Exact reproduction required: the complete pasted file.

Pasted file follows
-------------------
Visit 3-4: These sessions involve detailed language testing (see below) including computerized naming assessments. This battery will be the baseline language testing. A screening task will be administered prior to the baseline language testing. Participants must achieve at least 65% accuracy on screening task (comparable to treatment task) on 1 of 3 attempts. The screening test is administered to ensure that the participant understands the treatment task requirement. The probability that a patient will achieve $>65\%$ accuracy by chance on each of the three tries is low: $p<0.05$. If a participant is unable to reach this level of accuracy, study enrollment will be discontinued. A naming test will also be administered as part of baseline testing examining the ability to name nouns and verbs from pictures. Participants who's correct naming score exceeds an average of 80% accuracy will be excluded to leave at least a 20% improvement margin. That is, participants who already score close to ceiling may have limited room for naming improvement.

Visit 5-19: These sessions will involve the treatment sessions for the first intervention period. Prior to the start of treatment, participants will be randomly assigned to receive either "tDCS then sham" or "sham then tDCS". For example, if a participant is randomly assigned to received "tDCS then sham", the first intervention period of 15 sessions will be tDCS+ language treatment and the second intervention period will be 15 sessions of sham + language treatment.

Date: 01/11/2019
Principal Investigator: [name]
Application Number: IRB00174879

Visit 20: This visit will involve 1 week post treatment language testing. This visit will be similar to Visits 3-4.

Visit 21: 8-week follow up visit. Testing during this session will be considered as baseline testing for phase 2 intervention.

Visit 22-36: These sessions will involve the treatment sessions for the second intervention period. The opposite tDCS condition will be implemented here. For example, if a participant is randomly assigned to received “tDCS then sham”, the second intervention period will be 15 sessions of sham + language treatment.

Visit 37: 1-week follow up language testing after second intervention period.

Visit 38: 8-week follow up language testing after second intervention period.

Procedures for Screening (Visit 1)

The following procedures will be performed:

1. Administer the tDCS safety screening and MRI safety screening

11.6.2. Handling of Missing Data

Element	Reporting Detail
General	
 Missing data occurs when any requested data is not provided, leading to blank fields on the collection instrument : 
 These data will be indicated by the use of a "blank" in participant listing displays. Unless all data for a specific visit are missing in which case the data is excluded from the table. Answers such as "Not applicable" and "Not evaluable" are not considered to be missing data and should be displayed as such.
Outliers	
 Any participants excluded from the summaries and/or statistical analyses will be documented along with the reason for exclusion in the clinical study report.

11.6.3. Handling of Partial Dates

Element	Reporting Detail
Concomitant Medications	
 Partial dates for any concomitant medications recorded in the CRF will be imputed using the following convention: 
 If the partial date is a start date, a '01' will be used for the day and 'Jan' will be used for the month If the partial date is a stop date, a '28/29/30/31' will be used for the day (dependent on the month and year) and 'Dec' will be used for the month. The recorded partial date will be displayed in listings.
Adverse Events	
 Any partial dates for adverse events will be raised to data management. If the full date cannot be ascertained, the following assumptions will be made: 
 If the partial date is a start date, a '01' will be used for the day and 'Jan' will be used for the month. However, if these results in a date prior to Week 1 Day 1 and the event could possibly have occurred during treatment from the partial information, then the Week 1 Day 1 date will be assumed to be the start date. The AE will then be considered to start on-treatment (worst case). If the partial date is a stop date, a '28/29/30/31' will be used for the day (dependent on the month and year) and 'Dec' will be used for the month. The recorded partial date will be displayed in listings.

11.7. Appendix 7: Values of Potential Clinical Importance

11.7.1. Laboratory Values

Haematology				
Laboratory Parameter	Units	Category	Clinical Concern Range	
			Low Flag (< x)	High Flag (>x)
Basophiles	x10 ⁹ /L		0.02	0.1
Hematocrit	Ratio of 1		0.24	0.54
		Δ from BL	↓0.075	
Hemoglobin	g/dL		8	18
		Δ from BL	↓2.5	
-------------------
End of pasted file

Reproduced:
Visit 3-4: These sessions involve detailed language testing (see below) including computerized naming assessments. This battery will be the baseline language testing. A screening task will be administered prior to the baseline language testing. Participants must achieve at least 65% accuracy on screening task (comparable to treatment task) on 1 of 3 attempts. The screening test is administered to ensure that the participant understands the treatment task requirement. The probability that a patient will achieve $>65\%$ accuracy by chance on each of the three tries is low: $p<0.05$. If a participant is unable to reach this level of accuracy, study enrollment will be discontinued. A naming test will also be administered as part of baseline testing examining the ability to name nouns and verbs from pictures. Participants who's correct naming score exceeds an average of 80% accuracy will be excluded to leave at least a 20% improvement margin. That is, participants who already score close to ceiling may have limited room for naming improvement.

Visit 5-19: These sessions will involve the treatment sessions for the first intervention period. Prior to the start of treatment, participants will be randomly assigned to receive either "tDCS then sham" or "sham then tDCS". For example, if a participant is randomly assigned to received "tDCS then sham", the first intervention period of 15 sessions will be tDCS+ language treatment and the second intervention period will be 15 sessions of sham + language treatment.

Date: 01/11/2019
Principal Investigator: [name]
Application Number: IRB00174879

Visit 20: This visit will involve 1 week post treatment language testing. This visit will be similar to Visits 3-4.

Visit 21: 8-week follow up visit. Testing during this session will be considered as baseline testing for phase 2 intervention.

Visit 22-36: These sessions will involve the treatment sessions for the second intervention period. The opposite tDCS condition will be implemented here. For example, if a participant is randomly assigned to received “tDCS then sham”, the second intervention period will be 15 sessions of sham + language treatment.

Visit 37: 1-week follow up language testing after second intervention period.

Visit 38: 8-week follow up language testing after second intervention period.

Procedures for Screening (Visit 1)

The following procedures will be performed:

1. Administer the tDCS safety screening and MRI safety screening

11.6.2. Handling of Missing Data

Element	Reporting Detail
General	
 Missing data occurs when any requested data is not provided, leading to blank fields on the collection instrument : 
 These data will be indicated by the use of a "blank" in participant listing displays. Unless all data for a specific visit are missing in which case the data is excluded from the table. Answers such as "Not applicable" and "Not evaluable" are not considered to be missing data and should be displayed as such.
Outliers	
 Any participants excluded from the summaries and/or statistical analyses will be documented along with the reason for exclusion in the clinical study report.

11.6.3. Handling of Partial Dates

Element	Reporting Detail
Concomitant Medications	
 Partial dates for any concomitant medications recorded in the CRF will be imputed using the following convention: 
 If the partial date is a start date, a '01' will be used for the day and 'Jan' will be used for the month If the partial date is a stop date, a '28/29/30/31' will be used for the day (dependent on the month and year) and 'Dec' will be used for the month. The recorded partial date will be displayed in listings.
Adverse Events	
 Any partial dates for adverse events will be raised to data management. If the full date cannot be ascertained, the following assumptions will be made: 
 If the partial date is a start date, a '01' will be used for the day and 'Jan' will be used for the month. However, if these results in a date prior to Week 1 Day 1 and the event could possibly have occurred during treatment from the partial information, then the Week 1 Day 1 date will be assumed to be the start date. The AE will then be considered to start on-treatment (worst case). If the partial date is a stop date, a '28/29/30/31' will be used for the day (dependent on the month and year) and 'Dec' will be used for the month. The recorded partial date will be displayed in listings.

11.7. Appendix 7: Values of Potential Clinical Importance

11.7.1. Laboratory Values

Haematology				
Laboratory Parameter	Units	Category	Clinical Concern Range	
			Low Flag (< x)	High Flag (>x)
Basophiles	x10 ⁹ /L		0.02	0.1
Hematocrit	Ratio of 1		0.24	0.54
		Δ from BL	↓0.075	
Hemoglobin	g/dL		8	18
		Δ from BL	↓2.5	